“We’ve got five generations going at this point,” Ervin said in regard to the family tradition, which also includes his brother, Superior Court Judge Robert C. Ervin. “I remember somewhat when Dad was in private practice; I remember people called the house in the middle of the night and that kind of stuff. But what I really remember more was his time as a Superior Court judge, because in the summers I would occasionally go to court with him, and he would come home from court in the evening.

“My mother always insisted that we not have dinner till he got there, and since he held court about half the time in Charlotte and insisted on going back and forth when that was more like a two-hour trip, we would usually wait until 7:30 to eat dinner. The hungry teenagers were not always thrilled about waiting, but he would come in and talk about the cases that he had heard that day, and about the decisions he had to make. It was really important to him that he get it right, and he worried a great deal about the decisions that he made.”


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Lessons learned around the dinner table, and years later when their father was serving on the Fourth Circuit, have served the Ervin brothers well during their time on the bench.

“We never really got to talk to Dad, either Bob or me, after we got to be in the judiciary, but he would remind us that what we were doing had a really deep impact on people’s lives, and we needed to keep that in mind. We were not engaging in just some kind of academic exercise, but we were instead doing something that had a real effect on real people.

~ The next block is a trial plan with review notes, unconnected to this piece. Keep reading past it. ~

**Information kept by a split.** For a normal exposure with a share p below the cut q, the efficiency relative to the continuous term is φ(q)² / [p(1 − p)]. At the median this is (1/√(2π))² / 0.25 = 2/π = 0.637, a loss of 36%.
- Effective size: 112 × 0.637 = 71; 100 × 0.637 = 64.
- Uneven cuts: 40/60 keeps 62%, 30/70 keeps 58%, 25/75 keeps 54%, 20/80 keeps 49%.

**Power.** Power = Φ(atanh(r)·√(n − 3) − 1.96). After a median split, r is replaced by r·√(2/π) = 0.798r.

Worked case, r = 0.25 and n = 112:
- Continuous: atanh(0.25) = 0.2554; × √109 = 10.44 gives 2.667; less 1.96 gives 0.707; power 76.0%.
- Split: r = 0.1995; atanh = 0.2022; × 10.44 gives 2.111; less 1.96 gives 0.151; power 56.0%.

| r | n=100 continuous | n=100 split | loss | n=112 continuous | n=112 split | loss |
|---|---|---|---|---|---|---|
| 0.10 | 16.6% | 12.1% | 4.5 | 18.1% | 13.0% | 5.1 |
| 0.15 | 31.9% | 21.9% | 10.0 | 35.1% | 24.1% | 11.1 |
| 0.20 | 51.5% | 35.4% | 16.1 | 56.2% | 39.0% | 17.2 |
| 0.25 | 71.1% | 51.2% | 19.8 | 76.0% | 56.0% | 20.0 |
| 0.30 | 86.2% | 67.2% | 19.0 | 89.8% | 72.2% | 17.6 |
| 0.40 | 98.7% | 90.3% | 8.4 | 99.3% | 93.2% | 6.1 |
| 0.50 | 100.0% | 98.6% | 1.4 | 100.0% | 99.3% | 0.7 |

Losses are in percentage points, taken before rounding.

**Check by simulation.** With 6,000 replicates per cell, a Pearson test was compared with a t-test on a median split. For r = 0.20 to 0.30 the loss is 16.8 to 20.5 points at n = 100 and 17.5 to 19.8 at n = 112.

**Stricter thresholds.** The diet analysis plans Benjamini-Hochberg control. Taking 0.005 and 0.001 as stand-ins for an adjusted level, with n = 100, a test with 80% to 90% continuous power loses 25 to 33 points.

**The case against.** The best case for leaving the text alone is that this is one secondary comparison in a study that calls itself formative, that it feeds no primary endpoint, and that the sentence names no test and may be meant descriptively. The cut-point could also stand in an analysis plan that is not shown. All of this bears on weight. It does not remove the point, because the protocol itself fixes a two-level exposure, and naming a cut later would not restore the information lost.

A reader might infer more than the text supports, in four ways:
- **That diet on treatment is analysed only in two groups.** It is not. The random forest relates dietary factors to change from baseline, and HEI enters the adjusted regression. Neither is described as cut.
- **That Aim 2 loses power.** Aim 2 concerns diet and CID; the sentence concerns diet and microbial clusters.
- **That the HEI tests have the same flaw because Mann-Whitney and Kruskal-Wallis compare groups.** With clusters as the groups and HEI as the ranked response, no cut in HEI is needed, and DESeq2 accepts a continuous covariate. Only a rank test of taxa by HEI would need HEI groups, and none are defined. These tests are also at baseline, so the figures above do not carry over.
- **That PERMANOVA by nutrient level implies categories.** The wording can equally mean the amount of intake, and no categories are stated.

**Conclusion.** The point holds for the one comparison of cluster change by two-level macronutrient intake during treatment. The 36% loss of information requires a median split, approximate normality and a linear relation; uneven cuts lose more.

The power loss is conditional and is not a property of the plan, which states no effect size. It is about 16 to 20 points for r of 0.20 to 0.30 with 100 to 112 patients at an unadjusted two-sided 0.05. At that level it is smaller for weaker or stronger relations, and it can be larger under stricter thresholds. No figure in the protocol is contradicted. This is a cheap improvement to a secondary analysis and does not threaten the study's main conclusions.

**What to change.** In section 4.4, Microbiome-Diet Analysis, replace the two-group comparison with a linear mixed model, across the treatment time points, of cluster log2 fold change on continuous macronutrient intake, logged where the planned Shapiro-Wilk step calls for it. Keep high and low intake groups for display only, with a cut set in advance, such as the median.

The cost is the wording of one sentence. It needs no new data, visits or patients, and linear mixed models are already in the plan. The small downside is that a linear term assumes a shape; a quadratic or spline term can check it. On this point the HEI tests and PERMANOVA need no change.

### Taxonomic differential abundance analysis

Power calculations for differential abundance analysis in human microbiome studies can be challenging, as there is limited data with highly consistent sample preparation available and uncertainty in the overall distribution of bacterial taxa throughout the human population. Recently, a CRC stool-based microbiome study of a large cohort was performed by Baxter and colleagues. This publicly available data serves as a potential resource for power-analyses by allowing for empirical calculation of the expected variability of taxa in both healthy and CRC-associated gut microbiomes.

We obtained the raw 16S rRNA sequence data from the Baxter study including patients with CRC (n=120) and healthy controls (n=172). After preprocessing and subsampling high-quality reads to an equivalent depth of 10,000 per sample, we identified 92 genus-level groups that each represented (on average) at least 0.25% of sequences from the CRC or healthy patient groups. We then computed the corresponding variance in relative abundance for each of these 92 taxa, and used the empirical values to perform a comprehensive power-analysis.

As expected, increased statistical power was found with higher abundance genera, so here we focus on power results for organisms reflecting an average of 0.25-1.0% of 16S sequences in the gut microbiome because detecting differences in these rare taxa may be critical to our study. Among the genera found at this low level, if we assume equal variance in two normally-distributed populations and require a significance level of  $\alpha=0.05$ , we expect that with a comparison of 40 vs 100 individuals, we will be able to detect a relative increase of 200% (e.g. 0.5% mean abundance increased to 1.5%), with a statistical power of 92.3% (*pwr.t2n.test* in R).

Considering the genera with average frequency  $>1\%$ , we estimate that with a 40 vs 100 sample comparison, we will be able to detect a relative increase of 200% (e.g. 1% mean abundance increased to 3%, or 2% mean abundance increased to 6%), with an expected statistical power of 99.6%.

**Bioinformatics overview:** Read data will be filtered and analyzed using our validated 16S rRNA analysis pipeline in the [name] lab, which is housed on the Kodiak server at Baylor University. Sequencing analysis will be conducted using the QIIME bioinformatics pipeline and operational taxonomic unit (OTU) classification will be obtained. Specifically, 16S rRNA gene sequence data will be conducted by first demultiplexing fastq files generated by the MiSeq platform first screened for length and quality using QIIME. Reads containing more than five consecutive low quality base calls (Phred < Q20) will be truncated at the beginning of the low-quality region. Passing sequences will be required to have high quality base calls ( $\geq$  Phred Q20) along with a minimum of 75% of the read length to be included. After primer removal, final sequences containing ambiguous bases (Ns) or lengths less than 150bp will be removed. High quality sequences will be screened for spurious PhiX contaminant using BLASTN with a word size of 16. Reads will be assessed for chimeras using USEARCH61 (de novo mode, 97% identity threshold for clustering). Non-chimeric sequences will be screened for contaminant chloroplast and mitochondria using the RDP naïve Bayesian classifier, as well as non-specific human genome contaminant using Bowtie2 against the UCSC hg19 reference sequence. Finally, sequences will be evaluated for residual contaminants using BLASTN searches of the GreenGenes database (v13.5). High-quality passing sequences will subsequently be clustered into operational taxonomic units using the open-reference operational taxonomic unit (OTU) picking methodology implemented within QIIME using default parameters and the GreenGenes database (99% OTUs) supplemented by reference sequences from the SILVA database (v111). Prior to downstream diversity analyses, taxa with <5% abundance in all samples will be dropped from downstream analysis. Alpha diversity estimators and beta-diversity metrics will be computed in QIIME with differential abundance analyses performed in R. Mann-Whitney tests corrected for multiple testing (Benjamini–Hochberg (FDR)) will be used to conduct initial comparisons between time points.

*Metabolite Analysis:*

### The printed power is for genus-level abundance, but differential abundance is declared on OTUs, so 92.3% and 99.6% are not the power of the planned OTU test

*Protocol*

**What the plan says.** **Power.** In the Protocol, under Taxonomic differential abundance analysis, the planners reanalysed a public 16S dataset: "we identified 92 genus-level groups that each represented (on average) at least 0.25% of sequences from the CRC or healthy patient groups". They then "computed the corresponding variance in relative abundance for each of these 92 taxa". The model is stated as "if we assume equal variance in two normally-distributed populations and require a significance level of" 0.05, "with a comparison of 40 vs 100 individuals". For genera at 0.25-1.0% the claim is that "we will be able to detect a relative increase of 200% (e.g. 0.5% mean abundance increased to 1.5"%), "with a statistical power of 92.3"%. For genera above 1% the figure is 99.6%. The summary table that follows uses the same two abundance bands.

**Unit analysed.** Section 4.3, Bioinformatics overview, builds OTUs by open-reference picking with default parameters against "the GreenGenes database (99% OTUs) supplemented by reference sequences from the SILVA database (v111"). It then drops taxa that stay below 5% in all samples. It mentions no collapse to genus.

“He wasn’t trying to suggest that we ought to decide cases based on whether you felt sorry for people, or because you had an emotional reaction to the situation, but you did need to keep track of that to make sure you took what you were doing” exceedingly seriously.

That, Ervin added, was probably the biggest lesson he learned from his father, followed closely by the way his father treated people in general.

“He did this by more by example than by anything he said,” Ervin said, “by just the way that he treated people in the community. In years later, after his death, I have run into court personnel across the state who always commented on how he went out of his way to take time to get to know them – in addition to the lawyers and the people who were obviously higher up the food chain in terms of political or governmental or social status.

“That is something that I have tried to emulate myself in my own life. Whether I have done that successfully is somebody else’s call, not mine, but that is what it felt like ought to be done.”

Ervin cannot recall the exact moment when he decided to become a lawyer, only that his parents emphasized that he shouldn’t become one just because everyone else in the family seemingly had done so.

“They encouraged me to think about some other things,” Ervin said, “and I particularly remember thinking about that in college because I was getting to the point where I had to decide whether I was going to go to law school or not. I’ve always been very interested in history, and I thought about getting a Ph.D. in history.